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PROSITE documentation PDOC50229 [for PROSITE entry PS50229]

WH1 domain profile





Description

The WH1 (WASP-Homology 1, or Wiskott-Aldrich homology 1) or EVH1 (Ena/VASP homology 1, or Enabled/Vasodilator-stimulated phosphoprotein homology 1) domain is an ~110 amino acids protein-protein interaction module. WH1 proteins occur in eukaryotes from yeast to mammals and play a role in signaling and regulation of the cytoskeleton. The WH1 domain is usually located in the N-terminal part. A CRIB domain (see <PDOC50108>) or a WH2 domain (see <PDOC51082>) can occur C-terminal to the WH1 domain. Most WH1 domains bind proline-rich sequences: the WASP and the Enabled/VASP families bind to LPPPEP and to FPPPP peptides, respectively, while the Homer/Vesl family binds to PPXXF motifs, and less proline-rich peptides could be ligands as well [1,2,3,4,5].

Tertiary structures of the WH1 domains from different proteins show structure similarities with the pleckstrin homology (PH) domain (see <PDOC50003>) and with the WH1-related Ran binding domain (see <PDOC50196>). The WH1 domain comprises two β-sheets (B1-B7) that form a β-sandwich, capped by a C-terminal α-helix (see <PDB:1XOD>). The principal peptide binding activity is formed by a groove between the strands B1, B2, B6 and B7. Proteins which can bind to WH1 domains are e.g. Zyxin, Vinculin, WASP interacting protein (WIP), metabotropic glutamate receptors and the Listeria monocytogenes ActA protein [4,5].

Some proteins known to contain a WH1 domain:

  • Mammalian vasodilator-stimulated phosphoprotein (VASP), an actin- and profilin-binding microfilament-associated protein. May act in concert with profilin to convey signal transduction to actin filament production.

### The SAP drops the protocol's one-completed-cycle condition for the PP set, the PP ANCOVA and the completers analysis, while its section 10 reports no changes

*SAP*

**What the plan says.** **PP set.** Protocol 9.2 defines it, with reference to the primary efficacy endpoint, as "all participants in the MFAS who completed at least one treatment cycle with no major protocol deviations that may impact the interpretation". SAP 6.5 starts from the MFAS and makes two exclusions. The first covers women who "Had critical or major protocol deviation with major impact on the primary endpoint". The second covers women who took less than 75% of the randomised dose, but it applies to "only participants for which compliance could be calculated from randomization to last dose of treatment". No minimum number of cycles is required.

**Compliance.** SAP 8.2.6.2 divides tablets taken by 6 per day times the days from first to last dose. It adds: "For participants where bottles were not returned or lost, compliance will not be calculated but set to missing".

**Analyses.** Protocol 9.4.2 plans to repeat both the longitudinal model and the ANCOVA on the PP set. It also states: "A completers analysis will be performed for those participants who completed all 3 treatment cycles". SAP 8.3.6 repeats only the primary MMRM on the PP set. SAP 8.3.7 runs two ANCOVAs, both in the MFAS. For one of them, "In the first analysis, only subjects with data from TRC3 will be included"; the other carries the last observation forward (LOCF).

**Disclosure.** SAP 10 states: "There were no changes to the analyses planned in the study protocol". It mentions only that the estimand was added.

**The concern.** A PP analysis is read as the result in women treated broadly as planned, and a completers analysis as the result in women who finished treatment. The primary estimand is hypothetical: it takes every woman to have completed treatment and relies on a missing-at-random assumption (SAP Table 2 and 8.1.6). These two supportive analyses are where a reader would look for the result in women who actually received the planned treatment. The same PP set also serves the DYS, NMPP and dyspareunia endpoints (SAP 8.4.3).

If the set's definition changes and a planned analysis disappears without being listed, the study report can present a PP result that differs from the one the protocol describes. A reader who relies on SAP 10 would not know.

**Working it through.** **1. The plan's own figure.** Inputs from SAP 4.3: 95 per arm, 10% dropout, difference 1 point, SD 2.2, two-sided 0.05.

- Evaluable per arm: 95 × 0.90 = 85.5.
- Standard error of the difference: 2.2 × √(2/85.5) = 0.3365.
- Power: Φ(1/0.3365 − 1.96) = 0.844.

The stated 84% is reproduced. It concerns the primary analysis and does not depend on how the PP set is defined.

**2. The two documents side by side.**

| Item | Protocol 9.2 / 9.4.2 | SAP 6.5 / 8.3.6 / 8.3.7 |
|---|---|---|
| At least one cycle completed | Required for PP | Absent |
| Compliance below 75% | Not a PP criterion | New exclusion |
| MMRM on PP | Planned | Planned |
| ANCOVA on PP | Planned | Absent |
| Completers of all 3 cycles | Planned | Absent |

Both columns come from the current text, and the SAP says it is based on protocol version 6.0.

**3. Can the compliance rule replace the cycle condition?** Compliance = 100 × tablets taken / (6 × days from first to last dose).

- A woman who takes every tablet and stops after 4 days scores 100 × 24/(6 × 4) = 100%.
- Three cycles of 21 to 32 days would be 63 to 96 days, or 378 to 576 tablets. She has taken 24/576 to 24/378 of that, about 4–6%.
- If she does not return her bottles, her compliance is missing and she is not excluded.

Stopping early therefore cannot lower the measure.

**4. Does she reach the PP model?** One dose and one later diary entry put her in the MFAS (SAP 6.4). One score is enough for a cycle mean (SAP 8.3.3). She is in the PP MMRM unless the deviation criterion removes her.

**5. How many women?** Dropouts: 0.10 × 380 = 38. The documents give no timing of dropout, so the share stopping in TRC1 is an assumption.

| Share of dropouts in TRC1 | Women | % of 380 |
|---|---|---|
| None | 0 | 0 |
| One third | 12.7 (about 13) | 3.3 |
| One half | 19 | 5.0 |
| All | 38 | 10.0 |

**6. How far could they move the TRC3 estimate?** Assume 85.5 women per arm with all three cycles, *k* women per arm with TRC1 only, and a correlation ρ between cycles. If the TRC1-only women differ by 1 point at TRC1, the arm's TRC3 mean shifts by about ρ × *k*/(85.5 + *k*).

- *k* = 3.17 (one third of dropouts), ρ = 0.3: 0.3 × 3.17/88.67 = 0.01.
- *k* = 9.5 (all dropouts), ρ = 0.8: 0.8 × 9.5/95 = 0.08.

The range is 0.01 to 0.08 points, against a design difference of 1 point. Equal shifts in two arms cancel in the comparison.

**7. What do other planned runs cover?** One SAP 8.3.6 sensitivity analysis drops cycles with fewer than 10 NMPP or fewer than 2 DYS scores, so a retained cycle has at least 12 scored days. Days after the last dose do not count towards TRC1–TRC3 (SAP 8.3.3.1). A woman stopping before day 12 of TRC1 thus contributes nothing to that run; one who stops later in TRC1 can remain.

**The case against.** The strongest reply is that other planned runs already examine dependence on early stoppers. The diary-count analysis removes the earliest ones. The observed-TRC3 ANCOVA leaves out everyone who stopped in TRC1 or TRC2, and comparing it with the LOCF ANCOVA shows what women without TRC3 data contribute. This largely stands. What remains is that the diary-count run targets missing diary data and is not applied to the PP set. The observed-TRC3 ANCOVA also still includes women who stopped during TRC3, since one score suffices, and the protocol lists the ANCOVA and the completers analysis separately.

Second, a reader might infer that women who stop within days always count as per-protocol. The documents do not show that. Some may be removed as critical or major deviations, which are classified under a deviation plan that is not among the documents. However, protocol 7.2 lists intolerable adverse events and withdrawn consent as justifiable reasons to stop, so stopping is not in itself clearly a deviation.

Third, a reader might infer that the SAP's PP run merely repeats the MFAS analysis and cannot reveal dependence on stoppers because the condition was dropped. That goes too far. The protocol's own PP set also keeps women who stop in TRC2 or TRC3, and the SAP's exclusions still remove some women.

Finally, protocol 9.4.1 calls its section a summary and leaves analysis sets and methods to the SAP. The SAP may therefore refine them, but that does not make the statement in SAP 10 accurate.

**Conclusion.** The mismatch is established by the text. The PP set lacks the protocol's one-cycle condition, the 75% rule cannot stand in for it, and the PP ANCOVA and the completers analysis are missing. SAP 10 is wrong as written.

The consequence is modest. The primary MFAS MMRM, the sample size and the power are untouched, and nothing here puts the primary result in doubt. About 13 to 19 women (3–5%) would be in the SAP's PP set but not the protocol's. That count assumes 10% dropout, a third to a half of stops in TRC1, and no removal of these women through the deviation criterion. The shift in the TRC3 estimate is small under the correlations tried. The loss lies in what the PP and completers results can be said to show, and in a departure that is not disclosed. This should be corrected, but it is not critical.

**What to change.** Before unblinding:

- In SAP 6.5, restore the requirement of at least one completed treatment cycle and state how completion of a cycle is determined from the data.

• Mammalian Wiskott-Aldrich syndrome protein (WASP), a possible regulator of lymphocyte and platelet function. Defects in WASP are the cause of Wiskott- Aldrich syndrome (WAS), an X-linked recessive immunodeficiency characterized by eczema, thrombocytopenia, recurrent infections, and bloody diarrhea.
  • Mammalian enable protein (Mena), an adapter protein implicated in the spatial control of actin assembly.
  • Mammalian homer/vesl proteins, postsynaptic density scaffolding proteins. Homer protein binds to metabotropic glutamate receptors and inositol trisphosphate receptors, involved in intracellular calcium signaling in neurons.
  • Metazoan Sprouty-related, EVH1 domain containing (Spred)1-3 proteins, Ras-dependent inhibitors of extracellular signal-regulated kinase signaling, induced by various growth factors.
  • Fruit fly still life protein type 1 (SIF1) protein, which interacts with Rho-like GTPases and participates in the organization of actin cytoskeleton.

The profile we developed covers the entire WH1 domain.

Last update:

March 2005 / First entry.

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Technical section

PROSITE method (with tools and information) covered by this documentation:

WH1, PS50229; WH1 domain profile  (MATRIX)


References

1AuthorsPrehoda K.E. Lee D.J. Lim W.A.
TitleStructure of the enabled/VASP homology 1 domain-peptide complex: a key component in the spatial control of actin assembly.
SourceCell 97:471-480(1999).
PubMed ID10338211

2AuthorsZettl M. Way M.
TitleThe WH1 and EVH1 domains of WASP and Ena/VASP family members bind distinct sequence motifs.
SourceCurr. Biol. 12:1617-1622(2002).
PubMed ID12372256

3AuthorsCallebaut I.
TitleAn EVH1/WH1 domain as a key actor in TGFbeta signalling.
SourceFEBS Lett. 519:178-180(2002).
PubMed ID12023040

4AuthorsKrause M. Dent E.W. Bear J.E. Loureiro J.J. Gertler F.B.
TitleEna/VASP proteins: regulators of the actin cytoskeleton and cell migration.
SourceAnnu. Rev. Cell Dev. Biol. 19:541-564(2003).
PubMed ID14570581
DOI10.1146/annurev.cellbio.19.050103.103356

5AuthorsHarmer N.J. Sivak J.M. Amaya E. Blundell T.L.
Title1.15 A crystal structure of the X. tropicalis Spred1 EVH1 domain suggests a fourth distinct peptide-binding mechanism within the EVH1 family.
SourceFEBS Lett. 579:1161-1166(2005).
PubMed ID15710406
DOI10.1016/j.febslet.2004.11.114



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